The Advertising Standards Council of India (“ASCI”), on 27th May 2021, released the final ‘Guidelines For Influencer Advertising In Digital Media’ wherein it laid down specific disclosure requirements and obligations and procedures for registering a complaint in case of violation of the guidelines.
National Stock Exchange (“NSE”), in a circular dated February 2. 2023, stated that any payment made by brokers to influencers/bloggers would require prior approval of the exchange and should include specific standard disclaimers.
Further, SEBI, vide its Circular dated April 5, 2023, introduced an advertisement code for IAs and RAs wherein it has stated the mandatory contents of the advertisement along with specific prohibitions and requirements of Prior Approval from SEBI before the advertisement.
While Sebi has been discussing regulations to address the issue of financial influencers since January 2022, official guidelines have yet to be issued. In a recent Board Meeting held in June 2023, SEBI disclosed that it is in the process of finalizing a draft discussion paper that will regulate finfluencers. It is anticipated that this document will serve as guidance for SEBI-regulated firms (brokers, mutual funds, etc.) not to advertise with unregistered finfluencers.
Mandatory Disclosure Framework
A standardized disclosure framework can be implemented that requires Finfluencers to disclose their qualifications, affiliations, conflicts of interest, and any financial relationships with the products they recommend. This will enhance transparency and allow investors to evaluate the credibility and potential biases of the recommendations. In this regard, India can take cues from New Zealand, wherein a Code of Professional Conduct for Financial Advice Services was passed in 2021, which has prescribed explicit statutory duties and disclosure requirements for anyone who advises clients on financial matters.
Self-regulatory bodies within the Finfluencer industry are another possible alternative India can adopt. These bodies can develop and enforce a code of conduct, content standards, and best practices for Finfluencers. This approach will allow industry experts to regulate themselves while promoting responsible behavior. The same has been highlighted by the Department of Consumer Affairs during a round table discussion with influencers, content creators, and their agencies recently.
Collaborative monitoring involves the cooperation and coordination between regulatory authorities, industry associations, and social media platforms to effectively monitor the activities of Finfluencers. SEBI can likewise work with social media platforms to develop reporting mechanisms that allow users to flag potentially fraudulent or misleading content shared by Finfluencers. These mechanisms can include dedicated reporting buttons, forms, or channels to report suspicious activities. Further, it can conduct joint audits and investigations in collaboration with social media platforms to assess the compliance of Finfluencers with regulatory requirements. This can involve conducting regular audits, spot checks, or targeted investigations based on intelligence and reports received.
Introduction of RegTech
RegTech solutions can play a vital role in enhancing efficiency, accuracy, and effectiveness when monitoring Finfluencers. These solutions leverage advanced analytics, natural language processing, and machine learning techniques to identify potential violations and detect fraudulent activities. By analyzing historical data and learning from patterns, these tools continuously improve their detection capabilities, facilitating proactive risk management and regulatory enforcement. This proactive approach complements the oversight needed in the ever-changing Finfluencer landscape. For instance, in Australia, the Regtech tool "Artemis'' has been created to assist financial advisers in identifying compliance issues in client communication and advertisements. India, with its growing Finfluencer landscape, can also benefit from implementing similar RegTech solutions. By adopting these technologies, SEBI can improve its monitoring and regulatory efforts, ensuring compliance and protecting investors.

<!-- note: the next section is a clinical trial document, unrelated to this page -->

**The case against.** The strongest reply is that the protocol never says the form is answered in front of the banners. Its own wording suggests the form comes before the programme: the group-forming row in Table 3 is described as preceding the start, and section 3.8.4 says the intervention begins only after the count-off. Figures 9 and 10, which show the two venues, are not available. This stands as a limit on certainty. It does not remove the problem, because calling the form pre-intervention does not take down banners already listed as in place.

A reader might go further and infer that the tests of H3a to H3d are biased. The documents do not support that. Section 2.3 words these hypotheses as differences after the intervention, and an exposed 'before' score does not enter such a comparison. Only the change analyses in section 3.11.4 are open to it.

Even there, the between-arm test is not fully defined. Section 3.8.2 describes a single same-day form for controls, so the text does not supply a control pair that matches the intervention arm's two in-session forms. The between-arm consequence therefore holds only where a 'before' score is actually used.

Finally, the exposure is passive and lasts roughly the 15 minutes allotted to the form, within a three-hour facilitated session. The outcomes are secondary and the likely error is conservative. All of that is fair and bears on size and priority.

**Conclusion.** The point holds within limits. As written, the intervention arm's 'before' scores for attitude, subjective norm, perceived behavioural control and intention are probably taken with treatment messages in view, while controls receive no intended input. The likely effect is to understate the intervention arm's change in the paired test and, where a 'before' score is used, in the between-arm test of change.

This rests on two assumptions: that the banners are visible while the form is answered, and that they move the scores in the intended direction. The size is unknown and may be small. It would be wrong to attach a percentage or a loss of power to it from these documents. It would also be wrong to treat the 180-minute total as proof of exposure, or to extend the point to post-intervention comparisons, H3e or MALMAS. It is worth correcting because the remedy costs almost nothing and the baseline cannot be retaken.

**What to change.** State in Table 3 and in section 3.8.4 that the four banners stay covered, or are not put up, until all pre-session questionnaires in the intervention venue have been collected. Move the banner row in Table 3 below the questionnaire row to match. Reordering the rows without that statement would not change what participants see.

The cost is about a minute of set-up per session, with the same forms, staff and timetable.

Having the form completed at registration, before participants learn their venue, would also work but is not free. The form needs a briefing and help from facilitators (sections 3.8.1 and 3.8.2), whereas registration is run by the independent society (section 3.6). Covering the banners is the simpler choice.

As India journeys towards regulating finfluencers, these measures can serve as vital complements to the ongoing regulatory efforts, fostering a responsible and trustworthy finfluencer ecosystem.
Regulating finfluencers necessitates careful consideration due to their impact on investor protection and market integrity. Current regulations, such as Section 12A of the SEBI Act and Regulations 3 and 4 of the PFUTP Regulations, provide a framework to address fraudulent and unfair trade practices. However, these regulations do not specifically encompass the activities of finfluencers, leaving a regulatory gap in defining and monitoring their financial advice. Efforts are underway to tackle this issue, as demonstrated by the release of guidelines by the ASCI and circulars from the NSE and SEBI. The ongoing preparation of a discussion paper by SEBI indicates progress in regulating finfluencers.
Moving forward, several strategies might be investigated to improve finfluencer regulation. Implementing mandatory disclosure strategies, creating industry-wide self-regulatory organisations, encouraging cooperation between regulators and social media platforms, and utilising RegTech tools can strengthen the finfluencer ecosystem's responsibility, openness, and investment protection.
A balance enabling financial education and safeguarding investors is crucial in regulating finfluencers. By addressing existing regulatory gaps and implementing effective oversight mechanisms, authorities can ensure that finfluencers operate responsibly and trustworthy, ultimately benefiting investors and upholding the integrity of the financial market.
 Sadhna Broadcast Limited, In Re, 2023 SCC OnLine SEBI 34.  Arshad Hussain Warsi v. Securities Board of India, 2023 SCC OnLine SAT 129.  Marico Limited v. Abhijit Bhansali, (2020(81) PTC 244(Bom)